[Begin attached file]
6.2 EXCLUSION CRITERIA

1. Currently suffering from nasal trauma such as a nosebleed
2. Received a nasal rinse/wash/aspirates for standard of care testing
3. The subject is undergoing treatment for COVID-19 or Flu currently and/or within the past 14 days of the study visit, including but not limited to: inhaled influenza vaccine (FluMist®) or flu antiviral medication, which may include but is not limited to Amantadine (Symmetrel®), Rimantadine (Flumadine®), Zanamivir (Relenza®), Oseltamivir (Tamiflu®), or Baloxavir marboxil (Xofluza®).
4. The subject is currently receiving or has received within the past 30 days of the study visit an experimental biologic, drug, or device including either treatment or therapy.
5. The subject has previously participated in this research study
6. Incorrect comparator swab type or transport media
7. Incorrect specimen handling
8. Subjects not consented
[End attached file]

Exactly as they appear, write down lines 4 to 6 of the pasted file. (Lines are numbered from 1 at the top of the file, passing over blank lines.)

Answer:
3. The subject is undergoing treatment for COVID-19 or Flu currently and/or within the past 14 days of the study visit, including but not limited to: inhaled influenza vaccine (FluMist®) or flu antiviral medication, which may include but is not limited to Amantadine (Symmetrel®), Rimantadine (Flumadine®), Zanamivir (Relenza®), Oseltamivir (Tamiflu®), or Baloxavir marboxil (Xofluza®).
4. The subject is currently receiving or has received within the past 30 days of the study visit an experimental biologic, drug, or device including either treatment or therapy.
5. The subject has previously participated in this research study